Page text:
FIG. 2 is an exploded perspective view of the apparatus shown in FIG. 1. The chamber comprises an upper chamber 6 b and a lower chamber 6 a with the flange 3 being sandwiched between the two; the upper and lower chambers are disposed coaxially with the UV emission unit 1 and the heater 12. The ultraviolet light emitters 8 and the reflectors 2 are housed inside the upper chamber 6 b. Additionally, the flange 3 on which the filter 9 is provided is separated from the lower chamber 6 a (a substrate treatment portion), an internal pressure of which can be controlled from a vacuum to the vicinity of an atmospheric pressure, and the upper chamber 6 b (a UV emission portion) possessing ultraviolet light emitters 8 for emitting the UV light continuously and in a pulsed manner. Additionally, the ultraviolet light emitters have an easily replaceable structure.

In this embodiment, the ultraviolet light emitters 8 provided inside the UV emission unit 1 are tubular and plural emitters are disposed parallel; the emitters 8 are disposed adequately for the purpose of uniformizing the illumination of ultraviolet light, and the dispositions are adjusted so as to be able to adjust the uniformity of the illumination; additionally, the reflectors 2 are provided so that ultraviolet light emitted from each ultraviolet light emitter is appropriately reflected, and angles of the reflectors 2 are adjustable so as to be able to uniformize the illumination. Although it is more advantageous if more emitters are provided, there is a limit to the number to be incorporated in the apparatus in view of space limitation. It is acceptable as long as multiple emitters are provided; normally 4-15 emitters; preferably 6-8 emitters. Additionally, a shape of the emitters is not particularly restricted, but is rodlike tubular or circular tube-shaped. A size and a length of each emitter can be the same or different.

In the apparatus shown in FIG. 1, the emitters 8 are shown in a flat-surface equidistant disposition as shown in FIG. 3B. If the intensity of illumination of ultraviolet light in the vicinity of the outer circumference of a substrate becomes weakened, an appropriate disposition shown in FIG. 3A is valid. Additionally, although examples of six emitters are shown in both FIGS. 3A and 3B, the present invention is not limited to these examples. As compared with the equidistant flat-surface disposition shown in FIG. 3B, the uniformity of the illumination in the vicinity of the outer circumference of a substrate can be increased significantly in FIG. 3A. Furthermore, in FIG. 3A, for the emitters 8 b, 8 c, 8 d, 8 e which are disposed on the same flat surface, respective distances between outer emitters 8 e, 8 b and inner emitters 8 d, 8 c are widened and a distance between inner emitters 8 d and 8 c is narrowed; and the emitters 8 a, 8 f which are disposed on the outer side of the rest are moved toward the substrate. Furthermore, in FIG. 3A, angles of reflectors 2 are also changed; angles of outer reflectors 2 a, 2 b, 2 i, 2 j are adjusted so as to draw an arc. For reflectors 2 c, 2 d, 2 e, 2 f, 2 g, 2 h, their angles are adjusted according to respective distances between the emitters. Additionally, the reflectors 2 a-2 j can be made of a single member, but can also be made of multiple members having a stretchable structure.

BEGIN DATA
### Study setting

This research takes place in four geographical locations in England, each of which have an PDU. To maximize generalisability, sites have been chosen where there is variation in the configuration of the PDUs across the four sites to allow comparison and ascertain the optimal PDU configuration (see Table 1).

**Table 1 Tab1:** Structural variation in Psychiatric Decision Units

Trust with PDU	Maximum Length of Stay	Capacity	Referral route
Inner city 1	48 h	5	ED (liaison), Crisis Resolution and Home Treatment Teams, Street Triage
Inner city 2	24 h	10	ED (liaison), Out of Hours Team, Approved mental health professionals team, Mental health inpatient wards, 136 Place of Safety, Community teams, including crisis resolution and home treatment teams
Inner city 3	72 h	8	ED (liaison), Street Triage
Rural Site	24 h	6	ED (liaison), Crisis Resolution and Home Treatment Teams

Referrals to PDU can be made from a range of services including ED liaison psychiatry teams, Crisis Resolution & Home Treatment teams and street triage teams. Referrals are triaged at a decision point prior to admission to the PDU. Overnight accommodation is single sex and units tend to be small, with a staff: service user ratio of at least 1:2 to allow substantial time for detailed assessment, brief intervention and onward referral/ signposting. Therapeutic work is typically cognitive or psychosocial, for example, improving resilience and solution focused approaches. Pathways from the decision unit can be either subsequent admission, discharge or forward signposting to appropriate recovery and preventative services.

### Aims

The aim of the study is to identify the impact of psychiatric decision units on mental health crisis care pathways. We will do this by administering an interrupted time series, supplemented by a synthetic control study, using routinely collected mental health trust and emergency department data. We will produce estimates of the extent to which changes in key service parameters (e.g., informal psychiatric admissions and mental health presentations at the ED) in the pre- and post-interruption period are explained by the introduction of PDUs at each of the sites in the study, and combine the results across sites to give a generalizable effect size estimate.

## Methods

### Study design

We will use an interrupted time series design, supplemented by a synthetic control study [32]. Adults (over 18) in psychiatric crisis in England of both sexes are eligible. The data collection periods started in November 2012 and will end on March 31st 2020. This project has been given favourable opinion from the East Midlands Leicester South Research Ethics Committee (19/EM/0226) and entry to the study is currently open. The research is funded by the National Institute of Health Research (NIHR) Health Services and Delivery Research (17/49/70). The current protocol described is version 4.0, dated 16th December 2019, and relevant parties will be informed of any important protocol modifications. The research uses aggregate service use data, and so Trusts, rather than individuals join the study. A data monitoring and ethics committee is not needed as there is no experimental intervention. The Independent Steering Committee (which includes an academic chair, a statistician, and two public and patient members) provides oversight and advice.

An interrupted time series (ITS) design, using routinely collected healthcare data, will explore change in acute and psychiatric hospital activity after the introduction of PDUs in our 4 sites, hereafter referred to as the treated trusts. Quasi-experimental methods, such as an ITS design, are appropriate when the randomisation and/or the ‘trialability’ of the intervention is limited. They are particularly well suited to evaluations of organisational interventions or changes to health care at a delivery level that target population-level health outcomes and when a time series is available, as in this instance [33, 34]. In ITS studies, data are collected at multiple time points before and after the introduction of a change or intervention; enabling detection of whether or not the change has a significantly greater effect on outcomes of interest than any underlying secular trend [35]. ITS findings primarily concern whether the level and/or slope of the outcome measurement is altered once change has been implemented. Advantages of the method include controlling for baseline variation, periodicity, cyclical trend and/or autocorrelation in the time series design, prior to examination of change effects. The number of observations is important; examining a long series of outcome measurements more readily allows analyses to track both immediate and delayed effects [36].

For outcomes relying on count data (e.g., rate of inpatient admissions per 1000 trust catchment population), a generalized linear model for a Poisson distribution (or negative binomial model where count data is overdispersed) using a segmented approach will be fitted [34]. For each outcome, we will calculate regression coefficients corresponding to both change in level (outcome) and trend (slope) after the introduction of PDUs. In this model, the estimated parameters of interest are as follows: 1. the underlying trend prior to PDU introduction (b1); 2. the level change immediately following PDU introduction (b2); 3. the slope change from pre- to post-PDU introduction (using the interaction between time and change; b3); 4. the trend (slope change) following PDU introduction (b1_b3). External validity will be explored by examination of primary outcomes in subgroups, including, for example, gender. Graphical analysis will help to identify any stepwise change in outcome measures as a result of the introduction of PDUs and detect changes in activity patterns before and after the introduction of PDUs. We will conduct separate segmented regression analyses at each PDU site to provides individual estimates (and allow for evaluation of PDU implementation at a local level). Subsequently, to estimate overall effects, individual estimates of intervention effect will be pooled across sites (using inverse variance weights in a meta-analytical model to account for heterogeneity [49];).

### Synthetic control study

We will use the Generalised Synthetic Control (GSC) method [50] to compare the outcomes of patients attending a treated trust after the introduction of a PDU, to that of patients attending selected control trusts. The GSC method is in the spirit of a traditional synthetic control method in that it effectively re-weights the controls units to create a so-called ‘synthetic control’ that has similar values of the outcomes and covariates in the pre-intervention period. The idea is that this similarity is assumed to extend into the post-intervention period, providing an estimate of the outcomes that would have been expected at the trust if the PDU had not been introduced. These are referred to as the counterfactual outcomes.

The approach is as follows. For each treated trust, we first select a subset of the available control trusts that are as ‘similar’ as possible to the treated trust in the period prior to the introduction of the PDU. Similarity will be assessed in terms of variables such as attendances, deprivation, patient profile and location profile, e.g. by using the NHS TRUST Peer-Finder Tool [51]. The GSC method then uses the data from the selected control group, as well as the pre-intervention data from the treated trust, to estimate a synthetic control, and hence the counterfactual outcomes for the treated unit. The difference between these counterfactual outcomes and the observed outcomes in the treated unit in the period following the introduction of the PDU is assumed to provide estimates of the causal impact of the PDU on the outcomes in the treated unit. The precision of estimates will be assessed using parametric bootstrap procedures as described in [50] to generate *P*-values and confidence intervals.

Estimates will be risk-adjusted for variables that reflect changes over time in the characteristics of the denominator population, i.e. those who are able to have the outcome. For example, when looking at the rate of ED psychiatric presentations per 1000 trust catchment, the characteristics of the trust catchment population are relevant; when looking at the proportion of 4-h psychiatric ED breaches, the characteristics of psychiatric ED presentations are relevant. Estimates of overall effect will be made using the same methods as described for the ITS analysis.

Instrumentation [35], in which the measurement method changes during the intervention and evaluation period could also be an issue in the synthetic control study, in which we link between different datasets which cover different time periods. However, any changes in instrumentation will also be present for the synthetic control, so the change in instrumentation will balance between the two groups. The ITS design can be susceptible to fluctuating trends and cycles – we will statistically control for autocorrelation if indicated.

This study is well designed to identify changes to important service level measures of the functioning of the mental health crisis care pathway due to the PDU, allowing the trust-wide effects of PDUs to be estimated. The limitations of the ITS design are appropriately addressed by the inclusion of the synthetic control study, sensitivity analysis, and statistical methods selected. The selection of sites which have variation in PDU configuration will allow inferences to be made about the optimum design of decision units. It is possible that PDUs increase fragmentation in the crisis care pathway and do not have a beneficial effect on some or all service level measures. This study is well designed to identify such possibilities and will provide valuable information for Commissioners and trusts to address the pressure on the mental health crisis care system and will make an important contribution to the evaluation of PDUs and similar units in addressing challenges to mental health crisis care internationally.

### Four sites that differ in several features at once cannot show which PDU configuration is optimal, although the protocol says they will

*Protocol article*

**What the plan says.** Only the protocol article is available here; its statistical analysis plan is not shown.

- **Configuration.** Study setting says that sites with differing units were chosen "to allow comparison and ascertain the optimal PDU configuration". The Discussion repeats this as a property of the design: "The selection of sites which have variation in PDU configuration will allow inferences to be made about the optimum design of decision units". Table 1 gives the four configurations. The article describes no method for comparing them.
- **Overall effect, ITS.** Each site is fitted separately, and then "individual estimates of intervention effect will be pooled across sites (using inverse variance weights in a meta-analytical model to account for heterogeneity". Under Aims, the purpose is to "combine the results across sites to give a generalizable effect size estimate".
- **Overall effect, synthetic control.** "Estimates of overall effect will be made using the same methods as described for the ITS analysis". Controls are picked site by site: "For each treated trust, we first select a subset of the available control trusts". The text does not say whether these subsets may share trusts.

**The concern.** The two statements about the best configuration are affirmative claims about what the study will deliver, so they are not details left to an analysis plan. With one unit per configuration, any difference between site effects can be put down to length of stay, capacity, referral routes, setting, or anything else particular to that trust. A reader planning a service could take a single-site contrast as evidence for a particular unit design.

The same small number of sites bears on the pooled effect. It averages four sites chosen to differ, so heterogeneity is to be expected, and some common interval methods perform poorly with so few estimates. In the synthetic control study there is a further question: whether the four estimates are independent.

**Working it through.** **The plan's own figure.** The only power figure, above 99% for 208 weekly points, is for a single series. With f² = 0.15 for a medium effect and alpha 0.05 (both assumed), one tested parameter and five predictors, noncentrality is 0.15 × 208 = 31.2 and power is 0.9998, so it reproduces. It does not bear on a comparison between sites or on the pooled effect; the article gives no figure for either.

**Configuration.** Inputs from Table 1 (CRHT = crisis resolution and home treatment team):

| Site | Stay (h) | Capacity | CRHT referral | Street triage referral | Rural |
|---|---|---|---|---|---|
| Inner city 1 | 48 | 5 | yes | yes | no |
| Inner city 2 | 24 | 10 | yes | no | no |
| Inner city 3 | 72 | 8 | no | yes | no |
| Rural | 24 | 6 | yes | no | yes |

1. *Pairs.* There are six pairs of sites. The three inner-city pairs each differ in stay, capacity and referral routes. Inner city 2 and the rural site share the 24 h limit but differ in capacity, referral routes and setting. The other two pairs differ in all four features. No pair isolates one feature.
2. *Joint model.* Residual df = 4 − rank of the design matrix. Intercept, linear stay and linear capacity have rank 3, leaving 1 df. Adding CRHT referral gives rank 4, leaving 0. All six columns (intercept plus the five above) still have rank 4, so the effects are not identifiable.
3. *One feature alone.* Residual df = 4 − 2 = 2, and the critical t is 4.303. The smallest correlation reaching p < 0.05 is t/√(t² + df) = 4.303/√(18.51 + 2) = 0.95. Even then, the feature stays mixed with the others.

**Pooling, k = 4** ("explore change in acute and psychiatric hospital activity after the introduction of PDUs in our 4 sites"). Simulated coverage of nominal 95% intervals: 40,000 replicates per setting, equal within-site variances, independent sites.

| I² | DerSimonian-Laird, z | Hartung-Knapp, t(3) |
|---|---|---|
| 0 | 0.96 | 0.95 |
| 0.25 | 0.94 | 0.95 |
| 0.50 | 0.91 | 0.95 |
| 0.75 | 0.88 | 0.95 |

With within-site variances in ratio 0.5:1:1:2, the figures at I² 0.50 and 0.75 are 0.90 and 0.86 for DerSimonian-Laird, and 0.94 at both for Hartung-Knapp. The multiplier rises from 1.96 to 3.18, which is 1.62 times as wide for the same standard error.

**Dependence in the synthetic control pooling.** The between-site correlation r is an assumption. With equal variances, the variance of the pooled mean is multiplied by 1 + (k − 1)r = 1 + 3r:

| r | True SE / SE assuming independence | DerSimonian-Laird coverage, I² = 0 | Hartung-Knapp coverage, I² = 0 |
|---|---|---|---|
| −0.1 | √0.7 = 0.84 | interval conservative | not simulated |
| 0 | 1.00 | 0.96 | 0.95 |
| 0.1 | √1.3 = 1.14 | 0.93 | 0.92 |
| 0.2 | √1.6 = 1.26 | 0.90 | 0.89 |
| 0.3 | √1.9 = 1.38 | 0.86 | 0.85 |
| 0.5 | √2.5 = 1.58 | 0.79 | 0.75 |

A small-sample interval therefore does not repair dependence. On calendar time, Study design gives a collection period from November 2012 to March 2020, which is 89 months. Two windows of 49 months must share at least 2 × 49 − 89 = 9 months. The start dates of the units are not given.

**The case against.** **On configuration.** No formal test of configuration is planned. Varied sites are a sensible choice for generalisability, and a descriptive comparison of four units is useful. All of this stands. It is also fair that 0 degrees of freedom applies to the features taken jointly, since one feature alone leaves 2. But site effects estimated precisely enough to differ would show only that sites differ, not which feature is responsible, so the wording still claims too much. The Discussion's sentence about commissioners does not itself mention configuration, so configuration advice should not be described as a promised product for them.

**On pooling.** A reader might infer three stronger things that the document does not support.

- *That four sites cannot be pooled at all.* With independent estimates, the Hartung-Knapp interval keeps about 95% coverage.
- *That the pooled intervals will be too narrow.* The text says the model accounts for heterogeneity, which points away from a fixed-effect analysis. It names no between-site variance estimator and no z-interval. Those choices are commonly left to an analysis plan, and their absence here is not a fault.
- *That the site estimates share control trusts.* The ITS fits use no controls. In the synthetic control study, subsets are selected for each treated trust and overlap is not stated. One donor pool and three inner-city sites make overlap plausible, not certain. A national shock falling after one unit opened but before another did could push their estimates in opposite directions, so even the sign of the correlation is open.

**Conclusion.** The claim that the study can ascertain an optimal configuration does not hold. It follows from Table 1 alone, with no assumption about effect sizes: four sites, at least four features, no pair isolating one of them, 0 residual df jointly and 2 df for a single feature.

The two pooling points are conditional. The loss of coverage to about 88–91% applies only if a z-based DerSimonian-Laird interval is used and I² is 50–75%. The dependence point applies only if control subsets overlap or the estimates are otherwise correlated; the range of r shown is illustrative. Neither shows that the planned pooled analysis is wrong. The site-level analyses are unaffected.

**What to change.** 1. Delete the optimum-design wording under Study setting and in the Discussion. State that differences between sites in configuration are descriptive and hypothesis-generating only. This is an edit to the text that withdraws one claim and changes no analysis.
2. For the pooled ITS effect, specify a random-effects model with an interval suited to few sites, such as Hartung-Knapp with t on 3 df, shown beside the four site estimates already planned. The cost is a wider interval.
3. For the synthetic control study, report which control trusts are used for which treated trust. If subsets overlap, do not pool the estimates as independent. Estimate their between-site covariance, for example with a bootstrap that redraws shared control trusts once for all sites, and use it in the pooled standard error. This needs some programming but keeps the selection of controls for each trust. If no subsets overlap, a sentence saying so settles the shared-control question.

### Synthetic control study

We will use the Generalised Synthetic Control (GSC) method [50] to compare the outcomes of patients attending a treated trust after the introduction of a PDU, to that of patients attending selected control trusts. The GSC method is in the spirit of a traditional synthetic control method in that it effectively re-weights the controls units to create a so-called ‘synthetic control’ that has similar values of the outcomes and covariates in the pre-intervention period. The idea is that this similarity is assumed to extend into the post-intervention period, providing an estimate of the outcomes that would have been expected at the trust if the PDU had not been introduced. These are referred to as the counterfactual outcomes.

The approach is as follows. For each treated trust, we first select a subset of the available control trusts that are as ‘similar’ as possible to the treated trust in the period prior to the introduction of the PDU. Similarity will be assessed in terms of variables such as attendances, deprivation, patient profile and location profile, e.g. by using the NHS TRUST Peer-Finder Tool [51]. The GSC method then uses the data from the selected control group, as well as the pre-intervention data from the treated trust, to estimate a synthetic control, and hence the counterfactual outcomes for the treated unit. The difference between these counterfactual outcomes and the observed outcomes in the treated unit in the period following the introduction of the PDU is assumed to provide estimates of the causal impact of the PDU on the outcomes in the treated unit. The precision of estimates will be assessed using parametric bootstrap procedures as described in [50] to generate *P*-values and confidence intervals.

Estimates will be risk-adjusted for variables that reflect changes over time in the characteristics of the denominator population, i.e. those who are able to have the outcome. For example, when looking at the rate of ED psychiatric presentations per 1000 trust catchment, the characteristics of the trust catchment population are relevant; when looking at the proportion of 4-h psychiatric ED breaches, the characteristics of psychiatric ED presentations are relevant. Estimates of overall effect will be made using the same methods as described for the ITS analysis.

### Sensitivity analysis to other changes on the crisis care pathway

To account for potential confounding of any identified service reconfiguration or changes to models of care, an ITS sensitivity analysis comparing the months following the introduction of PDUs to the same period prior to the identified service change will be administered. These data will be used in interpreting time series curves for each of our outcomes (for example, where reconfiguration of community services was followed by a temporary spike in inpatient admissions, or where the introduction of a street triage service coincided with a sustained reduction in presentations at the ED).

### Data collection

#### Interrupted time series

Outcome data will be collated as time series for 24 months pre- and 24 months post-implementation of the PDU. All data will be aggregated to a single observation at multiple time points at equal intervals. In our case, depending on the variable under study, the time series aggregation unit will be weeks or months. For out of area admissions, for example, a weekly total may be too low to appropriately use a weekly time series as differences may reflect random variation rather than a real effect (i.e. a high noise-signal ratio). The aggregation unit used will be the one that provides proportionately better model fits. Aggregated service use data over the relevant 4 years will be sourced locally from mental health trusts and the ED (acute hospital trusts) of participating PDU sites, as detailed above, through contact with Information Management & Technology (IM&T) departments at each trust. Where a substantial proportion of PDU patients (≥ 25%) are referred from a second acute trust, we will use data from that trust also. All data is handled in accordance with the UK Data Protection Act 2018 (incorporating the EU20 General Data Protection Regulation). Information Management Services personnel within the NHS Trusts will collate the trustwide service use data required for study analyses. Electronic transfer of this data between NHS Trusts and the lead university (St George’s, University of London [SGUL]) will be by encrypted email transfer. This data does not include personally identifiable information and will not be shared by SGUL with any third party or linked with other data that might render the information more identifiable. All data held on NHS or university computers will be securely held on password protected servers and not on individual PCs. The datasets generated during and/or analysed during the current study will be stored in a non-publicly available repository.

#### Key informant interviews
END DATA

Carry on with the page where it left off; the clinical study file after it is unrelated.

FIG. 9 is a graph showing differences in illumination distribution uniformity according to different dispositions of ultraviolet light emitters. (A filter is not taken into consideration.) In FIG. 9, “Appropriate Disposition” is obtained by calculating the distribution uniformity using the disposition (three-dimensional disposition) shown in FIG. 3A with six ultraviolet light emitters and the range of 320 nm (300 mm substrates are assumed). “Parallel-direction-considered Disposition” is a disposition that the above-mentioned Appropriate Disposition is modified in a two-dimensional direction (i.e., the positions of the emitters at both ends are not moved downward). “Unconsidered Disposition” is a disposition shown in FIG. 3B in which emitters are disposed at even intervals simply flatways. As is evident in FIG. 9, the uniformity of the illumination distribution by the emitters three-dimensionally disposed is significantly high, and nonuniformity is 1% and below. The uniformity of the illumination distribution by the emitters two-dimensionally disposed with their dispositions optimized in a parallel direction is better than the distribution uniformity in equidistant disposition, but is worse than the distribution uniformity by the emitters three-dimensionally disposed. Additionally, in FIG. 9, assuming point source of light, calculation was made using a method of overlapping the illumination of each point light source; by specifying a light-source range in consideration of an interval between light sources and a distance to a substrate as parameters, the illumination of each light source was overlapped within that range. The uniformity was calculated here by overlapping the illumination at 10 mm intervals. The same applies to FIGS. 6 and 10 described later.